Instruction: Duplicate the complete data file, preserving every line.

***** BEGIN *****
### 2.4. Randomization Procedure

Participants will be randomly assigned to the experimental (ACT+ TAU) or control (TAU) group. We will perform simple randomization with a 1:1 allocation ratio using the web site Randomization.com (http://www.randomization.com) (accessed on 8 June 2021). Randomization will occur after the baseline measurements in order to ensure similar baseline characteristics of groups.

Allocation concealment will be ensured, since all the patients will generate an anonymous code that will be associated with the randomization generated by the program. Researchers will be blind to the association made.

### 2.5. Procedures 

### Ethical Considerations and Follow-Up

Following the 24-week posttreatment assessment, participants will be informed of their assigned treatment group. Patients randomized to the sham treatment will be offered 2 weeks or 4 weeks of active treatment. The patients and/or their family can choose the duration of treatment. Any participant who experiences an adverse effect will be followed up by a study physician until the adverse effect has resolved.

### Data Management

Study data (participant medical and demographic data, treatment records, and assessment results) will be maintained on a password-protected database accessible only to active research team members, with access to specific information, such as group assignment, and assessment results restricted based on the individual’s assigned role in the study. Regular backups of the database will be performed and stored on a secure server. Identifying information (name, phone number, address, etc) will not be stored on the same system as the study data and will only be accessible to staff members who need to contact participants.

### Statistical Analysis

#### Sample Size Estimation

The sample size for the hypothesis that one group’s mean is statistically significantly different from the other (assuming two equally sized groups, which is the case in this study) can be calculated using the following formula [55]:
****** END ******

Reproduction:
### 2.4. Randomization Procedure

Participants will be randomly assigned to the experimental (ACT+ TAU) or control (TAU) group. We will perform simple randomization with a 1:1 allocation ratio using the web site Randomization.com (http://www.randomization.com) (accessed on 8 June 2021). Randomization will occur after the baseline measurements in order to ensure similar baseline characteristics of groups.

Allocation concealment will be ensured, since all the patients will generate an anonymous code that will be associated with the randomization generated by the program. Researchers will be blind to the association made.

### 2.5. Procedures 

### Ethical Considerations and Follow-Up

Following the 24-week posttreatment assessment, participants will be informed of their assigned treatment group. Patients randomized to the sham treatment will be offered 2 weeks or 4 weeks of active treatment. The patients and/or their family can choose the duration of treatment. Any participant who experiences an adverse effect will be followed up by a study physician until the adverse effect has resolved.

### Data Management

Study data (participant medical and demographic data, treatment records, and assessment results) will be maintained on a password-protected database accessible only to active research team members, with access to specific information, such as group assignment, and assessment results restricted based on the individual’s assigned role in the study. Regular backups of the database will be performed and stored on a secure server. Identifying information (name, phone number, address, etc) will not be stored on the same system as the study data and will only be accessible to staff members who need to contact participants.

### Statistical Analysis

#### Sample Size Estimation

The sample size for the hypothesis that one group’s mean is statistically significantly different from the other (assuming two equally sized groups, which is the case in this study) can be calculated using the following formula [55]: